Importantly, the company I was most bearish on was AOL (not in the beginning of its life but rather during its maturation and within an increased competitive landscape).
Let me summarize my street cred of Internet skepticism.
- America Online and the Internet stock bubble. I was among the most vociferous bears extant on technology in the late 1990s. In 1997, I wrote a cautious editorial, "Kids Today" in Barron's, skeptically voicing that the boom in technology/Internet stocks would end in disaster for most traders and investors. AOL's shares eventually fell by 85% -- to this day, it was one of my greatest shorts. AOL had company, for as many recall, the Nasdaq ultimately fell by 75% from the 2000-2001 high. In the second half of 1999 and into the early 2000s, I participated in a number of interviews with Barron's Alan Abelson in which I expressed a negative view directed toward the shares of AOL (later turning more positive). I predicted a steady decline in subscribers as the ISP space became more crowded and competitive -- I was correct -- and for the Internet sector in general. After the merger with Time Warner (TWX) in 2000, the shares fell from the $70s to $10 share. Finally, I invented a "Stock Market Super Bowl Indicator," and my first one (published by Alan Abelson) cautioned that danger was ahead for the Internet sector based on mushrooming in ad spending back in 2000-2001.
- The Facebook IPO fiasco. Additionally, last year I wrote an out-of-consensus negative analysis of Facebook (FB) well before the company went public. Months before the Facebook IPO, I opined that it would be a grand failure (beginning on the first day of its public offering).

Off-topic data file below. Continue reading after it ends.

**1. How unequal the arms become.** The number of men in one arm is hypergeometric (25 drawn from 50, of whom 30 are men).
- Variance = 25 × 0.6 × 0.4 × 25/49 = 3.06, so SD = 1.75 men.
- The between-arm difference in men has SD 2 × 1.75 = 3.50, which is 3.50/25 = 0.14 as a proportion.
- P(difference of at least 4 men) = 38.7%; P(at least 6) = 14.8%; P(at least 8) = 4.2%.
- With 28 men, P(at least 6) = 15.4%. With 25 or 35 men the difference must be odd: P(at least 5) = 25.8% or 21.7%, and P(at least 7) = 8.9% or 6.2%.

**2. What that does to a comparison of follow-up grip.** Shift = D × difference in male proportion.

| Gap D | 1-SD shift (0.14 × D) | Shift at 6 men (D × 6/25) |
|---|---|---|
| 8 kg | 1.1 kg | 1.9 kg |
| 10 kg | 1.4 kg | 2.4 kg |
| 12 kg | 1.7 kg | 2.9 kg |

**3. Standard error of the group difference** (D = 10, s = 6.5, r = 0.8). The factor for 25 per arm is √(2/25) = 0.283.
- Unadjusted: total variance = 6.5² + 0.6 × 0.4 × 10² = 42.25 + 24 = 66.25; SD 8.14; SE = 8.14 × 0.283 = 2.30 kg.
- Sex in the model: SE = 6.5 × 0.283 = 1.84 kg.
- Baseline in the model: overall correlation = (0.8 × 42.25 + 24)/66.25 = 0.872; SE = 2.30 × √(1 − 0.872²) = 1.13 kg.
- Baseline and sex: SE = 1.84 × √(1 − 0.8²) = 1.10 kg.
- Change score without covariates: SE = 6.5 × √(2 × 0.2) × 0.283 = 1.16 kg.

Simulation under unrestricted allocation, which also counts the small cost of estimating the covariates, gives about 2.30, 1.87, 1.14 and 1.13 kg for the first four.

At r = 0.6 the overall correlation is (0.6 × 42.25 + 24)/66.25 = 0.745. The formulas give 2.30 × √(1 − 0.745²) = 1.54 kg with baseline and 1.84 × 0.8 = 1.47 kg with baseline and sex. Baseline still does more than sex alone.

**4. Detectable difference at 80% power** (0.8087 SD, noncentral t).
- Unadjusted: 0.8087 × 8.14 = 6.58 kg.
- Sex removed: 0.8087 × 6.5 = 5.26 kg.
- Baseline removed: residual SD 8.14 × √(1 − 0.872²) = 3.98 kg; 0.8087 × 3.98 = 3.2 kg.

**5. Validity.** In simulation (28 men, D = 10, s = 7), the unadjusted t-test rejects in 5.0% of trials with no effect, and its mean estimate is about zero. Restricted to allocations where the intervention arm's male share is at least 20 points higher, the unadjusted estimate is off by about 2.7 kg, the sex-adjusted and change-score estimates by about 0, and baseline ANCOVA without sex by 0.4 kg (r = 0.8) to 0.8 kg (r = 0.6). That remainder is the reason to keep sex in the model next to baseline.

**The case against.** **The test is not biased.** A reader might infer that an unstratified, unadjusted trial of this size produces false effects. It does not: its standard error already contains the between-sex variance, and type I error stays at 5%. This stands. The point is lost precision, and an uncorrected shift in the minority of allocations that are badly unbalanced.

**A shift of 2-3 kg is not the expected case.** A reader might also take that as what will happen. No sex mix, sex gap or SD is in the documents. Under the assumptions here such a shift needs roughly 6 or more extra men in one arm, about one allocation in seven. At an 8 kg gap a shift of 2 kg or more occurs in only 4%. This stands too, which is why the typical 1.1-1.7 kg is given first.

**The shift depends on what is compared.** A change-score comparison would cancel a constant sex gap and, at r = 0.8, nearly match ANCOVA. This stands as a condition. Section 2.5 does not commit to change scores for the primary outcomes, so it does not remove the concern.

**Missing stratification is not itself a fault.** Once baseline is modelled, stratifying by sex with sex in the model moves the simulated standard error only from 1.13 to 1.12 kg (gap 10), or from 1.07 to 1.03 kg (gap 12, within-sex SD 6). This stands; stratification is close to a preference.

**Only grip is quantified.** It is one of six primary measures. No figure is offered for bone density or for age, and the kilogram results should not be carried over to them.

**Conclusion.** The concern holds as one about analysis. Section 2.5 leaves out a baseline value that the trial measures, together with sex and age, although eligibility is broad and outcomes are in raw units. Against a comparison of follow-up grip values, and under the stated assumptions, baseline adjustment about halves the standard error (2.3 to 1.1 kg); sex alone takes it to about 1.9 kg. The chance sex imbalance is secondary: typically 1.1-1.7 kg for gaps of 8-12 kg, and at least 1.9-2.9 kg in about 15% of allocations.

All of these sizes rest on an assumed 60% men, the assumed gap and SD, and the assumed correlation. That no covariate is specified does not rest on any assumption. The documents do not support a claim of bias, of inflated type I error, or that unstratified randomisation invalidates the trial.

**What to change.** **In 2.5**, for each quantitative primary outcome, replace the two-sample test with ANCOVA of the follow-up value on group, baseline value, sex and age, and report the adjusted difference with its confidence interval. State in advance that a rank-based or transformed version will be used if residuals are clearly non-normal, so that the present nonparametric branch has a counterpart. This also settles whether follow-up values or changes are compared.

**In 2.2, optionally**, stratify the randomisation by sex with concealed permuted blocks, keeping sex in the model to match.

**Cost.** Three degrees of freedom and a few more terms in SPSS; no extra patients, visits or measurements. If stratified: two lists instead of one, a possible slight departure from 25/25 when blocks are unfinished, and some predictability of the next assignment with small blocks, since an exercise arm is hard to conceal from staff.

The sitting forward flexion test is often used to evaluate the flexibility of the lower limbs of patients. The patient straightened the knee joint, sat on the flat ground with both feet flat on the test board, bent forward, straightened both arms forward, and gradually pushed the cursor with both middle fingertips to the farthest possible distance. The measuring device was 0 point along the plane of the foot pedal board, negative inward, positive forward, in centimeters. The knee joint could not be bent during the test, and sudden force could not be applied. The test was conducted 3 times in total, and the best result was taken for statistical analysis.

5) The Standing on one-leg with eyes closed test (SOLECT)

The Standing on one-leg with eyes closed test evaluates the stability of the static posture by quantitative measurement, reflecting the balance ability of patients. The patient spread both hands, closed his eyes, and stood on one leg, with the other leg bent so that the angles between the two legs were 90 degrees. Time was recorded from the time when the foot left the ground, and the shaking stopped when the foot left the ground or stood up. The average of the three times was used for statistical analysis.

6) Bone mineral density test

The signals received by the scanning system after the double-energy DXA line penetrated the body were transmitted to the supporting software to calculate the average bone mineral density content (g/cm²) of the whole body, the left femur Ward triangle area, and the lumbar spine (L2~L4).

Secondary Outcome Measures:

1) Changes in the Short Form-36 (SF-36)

Buy Twitter's SharesTwitter is uniquely positioned in for the mobile delivery of content and advertising. Twitter reminds me of Web portal America Online during its formative growth period of the early 1990s. Back then, AOL and CompuServe formed a strong duopoly in the Internet service provider and email spaces. Eventually, CompuServe, which served the technical community and was a wholly owned subsidiary of H&R Block (HRB), lost market share, and by providing Internet access to the consumer and aggregating information for those who were not very familiar with navigating the Internet, AOL had a dominating position as it exited the decade. AOL's shares rose spectacularly during the period. Today, Twitter is much like America Online was from 1992 to 1995, practically all alone in its monopoly market position. Twitter holds a first adopter and monopolistic position. Twitter has a long runway ahead of it, where it faces limited direct competition. Whereas in the early 1990s AOL and CompuServe held a duopoly, Twitter has the market to itself. There are two obvious potential competitors to Twitter: Facebook and Google (GOOG). Facebook is trying but just can't get there as of yet for real-time. On Google, I don't think the company has any interest in competing against Twitter. According to an exchange I had with BTIG's Rich Greenfield, it feels more like Google wants to be the back-end connectivity of your identity online with Google Plus compared to Twitter as a real-time news source. Twitter stands in the middle of the evolution of content creation, distribution and discovery. Twitter is the natural service that follows the 25-year-old tradition of a changing delivery of content creation, distribution and discovery that were previously the property of Web browsers such as Netscape in the early 1990s, Web portals such as AOL and Yahoo! (YHOO) in the mid to late 1990s, search engines such as Google in the early 2000s and social networks such as Facebook in the late 2000s. Twitter is gaining broad acceptance. A 2013 study conducted by Arbitron and Edison Research found that 44% of Americans hear about tweets through media channels other than Twitter almost every day. As the company expands, so will the breadth of content and Twitter's reach.
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